While the multinationals were taking over the Swiss brands, the former brewery owners saw their future elsewhere. Over the years, they had acquired extensive portfolios of properties. In the 21st century, the production and distribution premises originally built on the urban fringes offered a lucrative new source of revenue. Since the service economy concentrated more and more jobs, housing and recreational facilities in the centres, the former breweries were now in the heart of the cities. In smart new garb, many of the formerly proud breweries were given over to property management. Under the very descriptive name REG Real Estate Group, in 2004 Hürlimann-Feldschlösschen merged with PSP Swiss Property AG, making it the largest real estate firm in Switzerland. Since 2011, an upmarket spa has been installed on the former Hürlimann site in the heart of the city of Zurich. Next door are the offices of Google, another multinational. The site of Winterthur’s Haldengut brewery is now graced by modern apartment buildings, and there’s a hip pop-up bar on the roof of the old main building. Sponsor: Heineken.
Beer production in Switzerland 1940-2016. Never has more beer been produced in Switzerland than in 1971.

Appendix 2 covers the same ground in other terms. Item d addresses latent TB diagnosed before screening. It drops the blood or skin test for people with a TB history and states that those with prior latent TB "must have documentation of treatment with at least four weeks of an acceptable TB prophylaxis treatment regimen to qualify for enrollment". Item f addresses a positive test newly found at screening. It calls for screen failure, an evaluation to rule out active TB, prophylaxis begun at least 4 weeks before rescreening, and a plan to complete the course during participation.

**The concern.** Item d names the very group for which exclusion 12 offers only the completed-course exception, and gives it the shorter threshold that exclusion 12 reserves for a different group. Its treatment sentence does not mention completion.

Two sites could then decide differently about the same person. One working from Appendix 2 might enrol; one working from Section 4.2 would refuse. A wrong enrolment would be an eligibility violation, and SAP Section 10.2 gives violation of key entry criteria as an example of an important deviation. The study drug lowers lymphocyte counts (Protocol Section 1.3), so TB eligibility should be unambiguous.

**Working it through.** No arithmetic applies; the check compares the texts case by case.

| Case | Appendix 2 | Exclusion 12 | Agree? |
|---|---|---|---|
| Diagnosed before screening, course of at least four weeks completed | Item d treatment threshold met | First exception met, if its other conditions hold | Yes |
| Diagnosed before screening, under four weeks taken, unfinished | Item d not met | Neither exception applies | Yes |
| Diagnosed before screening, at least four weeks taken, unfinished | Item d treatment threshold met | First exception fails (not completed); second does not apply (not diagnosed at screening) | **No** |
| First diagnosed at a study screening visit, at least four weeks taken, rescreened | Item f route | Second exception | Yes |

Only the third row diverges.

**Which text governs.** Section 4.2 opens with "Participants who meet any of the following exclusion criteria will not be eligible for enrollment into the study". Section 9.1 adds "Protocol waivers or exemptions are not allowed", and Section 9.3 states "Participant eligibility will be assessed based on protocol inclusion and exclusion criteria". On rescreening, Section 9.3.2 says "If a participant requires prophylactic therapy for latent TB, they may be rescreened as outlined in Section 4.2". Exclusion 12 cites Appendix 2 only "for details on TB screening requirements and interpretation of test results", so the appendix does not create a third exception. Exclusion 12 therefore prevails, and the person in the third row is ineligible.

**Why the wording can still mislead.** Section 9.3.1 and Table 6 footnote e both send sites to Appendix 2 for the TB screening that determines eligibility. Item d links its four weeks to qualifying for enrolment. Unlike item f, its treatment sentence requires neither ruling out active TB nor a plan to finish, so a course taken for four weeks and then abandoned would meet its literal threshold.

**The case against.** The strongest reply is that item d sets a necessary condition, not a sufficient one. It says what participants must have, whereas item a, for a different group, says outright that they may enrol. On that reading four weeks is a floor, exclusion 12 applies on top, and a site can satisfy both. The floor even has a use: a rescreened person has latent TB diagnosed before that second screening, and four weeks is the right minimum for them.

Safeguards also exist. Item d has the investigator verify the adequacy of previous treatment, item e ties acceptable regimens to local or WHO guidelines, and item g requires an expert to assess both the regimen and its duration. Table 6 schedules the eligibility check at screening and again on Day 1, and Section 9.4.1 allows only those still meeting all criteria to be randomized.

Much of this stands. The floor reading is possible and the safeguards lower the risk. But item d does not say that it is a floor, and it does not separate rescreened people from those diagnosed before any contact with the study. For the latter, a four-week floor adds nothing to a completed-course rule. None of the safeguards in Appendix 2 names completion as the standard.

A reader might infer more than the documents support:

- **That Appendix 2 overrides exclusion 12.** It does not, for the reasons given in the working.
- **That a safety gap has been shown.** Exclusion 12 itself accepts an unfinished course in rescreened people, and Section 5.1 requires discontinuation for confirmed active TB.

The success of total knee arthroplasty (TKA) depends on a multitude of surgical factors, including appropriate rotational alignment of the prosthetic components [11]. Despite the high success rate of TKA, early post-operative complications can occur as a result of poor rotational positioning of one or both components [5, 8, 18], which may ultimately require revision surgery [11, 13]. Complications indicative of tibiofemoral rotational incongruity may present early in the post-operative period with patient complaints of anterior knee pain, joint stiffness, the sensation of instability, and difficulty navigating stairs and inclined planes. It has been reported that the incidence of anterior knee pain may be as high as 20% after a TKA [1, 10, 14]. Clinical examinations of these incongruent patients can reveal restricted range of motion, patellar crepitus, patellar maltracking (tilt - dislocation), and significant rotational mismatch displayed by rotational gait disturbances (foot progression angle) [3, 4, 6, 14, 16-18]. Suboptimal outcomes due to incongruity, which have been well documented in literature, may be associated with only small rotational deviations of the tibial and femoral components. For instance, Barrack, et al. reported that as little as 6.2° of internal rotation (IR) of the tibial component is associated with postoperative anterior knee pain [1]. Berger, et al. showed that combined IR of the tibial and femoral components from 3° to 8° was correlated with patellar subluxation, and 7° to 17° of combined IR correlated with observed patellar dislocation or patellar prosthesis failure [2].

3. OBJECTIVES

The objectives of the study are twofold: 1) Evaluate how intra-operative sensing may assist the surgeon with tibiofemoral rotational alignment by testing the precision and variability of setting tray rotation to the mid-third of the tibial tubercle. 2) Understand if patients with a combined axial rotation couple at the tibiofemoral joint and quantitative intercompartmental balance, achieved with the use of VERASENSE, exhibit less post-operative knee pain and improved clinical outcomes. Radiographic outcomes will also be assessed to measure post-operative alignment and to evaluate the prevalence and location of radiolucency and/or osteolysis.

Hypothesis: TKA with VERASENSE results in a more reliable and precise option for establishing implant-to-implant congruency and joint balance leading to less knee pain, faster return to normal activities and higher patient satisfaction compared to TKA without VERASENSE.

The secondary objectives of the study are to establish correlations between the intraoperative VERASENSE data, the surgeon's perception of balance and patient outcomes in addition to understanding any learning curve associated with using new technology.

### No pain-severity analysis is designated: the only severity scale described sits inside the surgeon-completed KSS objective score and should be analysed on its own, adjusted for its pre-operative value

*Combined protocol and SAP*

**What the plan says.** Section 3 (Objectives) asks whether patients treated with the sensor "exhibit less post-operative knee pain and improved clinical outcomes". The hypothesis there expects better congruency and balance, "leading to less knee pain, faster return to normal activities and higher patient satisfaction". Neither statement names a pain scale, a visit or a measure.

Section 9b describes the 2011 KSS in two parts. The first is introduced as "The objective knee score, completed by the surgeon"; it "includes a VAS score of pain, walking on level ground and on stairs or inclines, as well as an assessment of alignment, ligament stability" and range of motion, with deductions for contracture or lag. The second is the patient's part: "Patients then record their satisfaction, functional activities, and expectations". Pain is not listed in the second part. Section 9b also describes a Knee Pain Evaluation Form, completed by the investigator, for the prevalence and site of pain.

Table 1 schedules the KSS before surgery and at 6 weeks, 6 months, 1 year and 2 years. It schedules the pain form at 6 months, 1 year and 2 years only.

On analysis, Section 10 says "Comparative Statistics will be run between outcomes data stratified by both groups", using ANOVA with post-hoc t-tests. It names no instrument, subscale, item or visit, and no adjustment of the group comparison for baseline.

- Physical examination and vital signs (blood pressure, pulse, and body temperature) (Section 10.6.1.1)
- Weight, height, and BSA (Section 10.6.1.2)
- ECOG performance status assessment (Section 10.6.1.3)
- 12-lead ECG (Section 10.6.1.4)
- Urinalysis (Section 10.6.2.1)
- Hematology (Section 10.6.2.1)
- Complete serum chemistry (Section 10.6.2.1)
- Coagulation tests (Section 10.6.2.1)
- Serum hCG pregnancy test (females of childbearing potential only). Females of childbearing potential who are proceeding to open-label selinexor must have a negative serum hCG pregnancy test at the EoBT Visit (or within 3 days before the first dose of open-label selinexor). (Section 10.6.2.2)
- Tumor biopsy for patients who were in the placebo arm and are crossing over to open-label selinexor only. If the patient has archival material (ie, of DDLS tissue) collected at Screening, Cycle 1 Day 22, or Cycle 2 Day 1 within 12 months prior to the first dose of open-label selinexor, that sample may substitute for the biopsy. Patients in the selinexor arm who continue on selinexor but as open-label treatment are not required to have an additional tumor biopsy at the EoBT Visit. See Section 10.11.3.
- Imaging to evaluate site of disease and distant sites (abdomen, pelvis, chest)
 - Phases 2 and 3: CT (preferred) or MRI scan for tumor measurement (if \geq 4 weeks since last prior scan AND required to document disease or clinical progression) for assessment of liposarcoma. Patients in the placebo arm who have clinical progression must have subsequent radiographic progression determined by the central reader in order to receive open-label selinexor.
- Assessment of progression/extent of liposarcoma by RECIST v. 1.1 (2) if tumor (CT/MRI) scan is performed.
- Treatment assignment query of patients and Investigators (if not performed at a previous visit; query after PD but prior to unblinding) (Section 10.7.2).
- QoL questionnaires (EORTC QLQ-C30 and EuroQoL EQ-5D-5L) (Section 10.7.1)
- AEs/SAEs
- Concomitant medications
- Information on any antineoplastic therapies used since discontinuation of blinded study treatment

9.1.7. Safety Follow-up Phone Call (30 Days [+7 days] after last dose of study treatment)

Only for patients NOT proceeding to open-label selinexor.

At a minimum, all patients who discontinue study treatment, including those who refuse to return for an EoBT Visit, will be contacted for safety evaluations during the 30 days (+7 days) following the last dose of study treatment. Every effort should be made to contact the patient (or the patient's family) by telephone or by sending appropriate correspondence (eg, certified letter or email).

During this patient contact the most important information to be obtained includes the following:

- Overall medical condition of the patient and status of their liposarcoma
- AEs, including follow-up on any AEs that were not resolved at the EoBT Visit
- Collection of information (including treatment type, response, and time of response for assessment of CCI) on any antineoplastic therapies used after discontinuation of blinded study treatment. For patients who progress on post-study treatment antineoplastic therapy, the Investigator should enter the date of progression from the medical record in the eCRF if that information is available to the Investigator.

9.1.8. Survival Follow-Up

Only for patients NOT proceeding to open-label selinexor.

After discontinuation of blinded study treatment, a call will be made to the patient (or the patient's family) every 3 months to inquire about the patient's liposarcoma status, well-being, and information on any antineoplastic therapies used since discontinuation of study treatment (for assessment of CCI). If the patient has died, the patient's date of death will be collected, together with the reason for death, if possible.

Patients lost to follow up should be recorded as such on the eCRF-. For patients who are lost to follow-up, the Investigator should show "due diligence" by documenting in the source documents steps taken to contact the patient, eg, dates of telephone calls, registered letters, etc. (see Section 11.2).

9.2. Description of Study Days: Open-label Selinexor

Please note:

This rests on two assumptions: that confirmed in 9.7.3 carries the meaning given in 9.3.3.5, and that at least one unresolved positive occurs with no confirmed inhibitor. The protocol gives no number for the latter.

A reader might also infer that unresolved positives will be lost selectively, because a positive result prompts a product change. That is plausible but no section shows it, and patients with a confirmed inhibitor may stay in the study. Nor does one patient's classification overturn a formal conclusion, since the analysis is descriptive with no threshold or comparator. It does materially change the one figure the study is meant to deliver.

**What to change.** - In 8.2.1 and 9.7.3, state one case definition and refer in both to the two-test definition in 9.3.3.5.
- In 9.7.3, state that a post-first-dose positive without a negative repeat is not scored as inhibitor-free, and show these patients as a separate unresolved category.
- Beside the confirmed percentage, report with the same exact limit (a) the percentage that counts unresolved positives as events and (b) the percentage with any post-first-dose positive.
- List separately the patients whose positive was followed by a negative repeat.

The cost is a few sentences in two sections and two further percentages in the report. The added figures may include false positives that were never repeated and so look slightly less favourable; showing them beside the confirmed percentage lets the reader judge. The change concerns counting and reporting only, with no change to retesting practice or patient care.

Beer production in Switzerland 1940-2016. Never has more beer been produced in Switzerland than in 1971. watson.ch

Localness, for the few

But not all of Switzerland’s beers were taken under foreign wings. One group of regional breweries – including the brewery producing the Locher family’s Appenzell beer, and the St. Galler Schützengarten – remained in the wholesale business. As companies that never quite dared to go public, they’ve been able to fight off repeated takeover bids. A third category of producers also formed: the microbreweries. Since the end of the cartel, their numbers have really exploded. Over intervals of ten years, the 31 Swiss breweries became first 92, then 345 and, in 2021, 1,278. Sophisticated craft beers started to compete with lagers that all looked and tasted the same. The logic of standardised industrial production had given way to a need for uniqueness and individuality, the mass product of scepticism towards corporations and globalisation. But the “too big to fail” momentum of the microbrewing scene lagged behind its goals. The beer market remained dominated by corporations. Even now, Heineken and Carlsberg split around 70 per cent of the output, and the regional breweries another 25 per cent. The others are doing battle for the rest: more than 1,000 beer makers are fighting it out over 1 percent of the market share.
A publican serves beers, ca. 1980.
A publican serves beers, ca. 1980. ETH-Bibliothek / Comet Photo AG

Beer helps with comprehension

A market research study from 1977 found that beer consumers give a fairly good representation of the average Swiss person. Save for the categories of gender and employment situation, the two groups are virtually identical. A similar situation applies to the nation’s beer producers: the peaks and troughs of the entire Swiss economy can be read from their history.

Further posts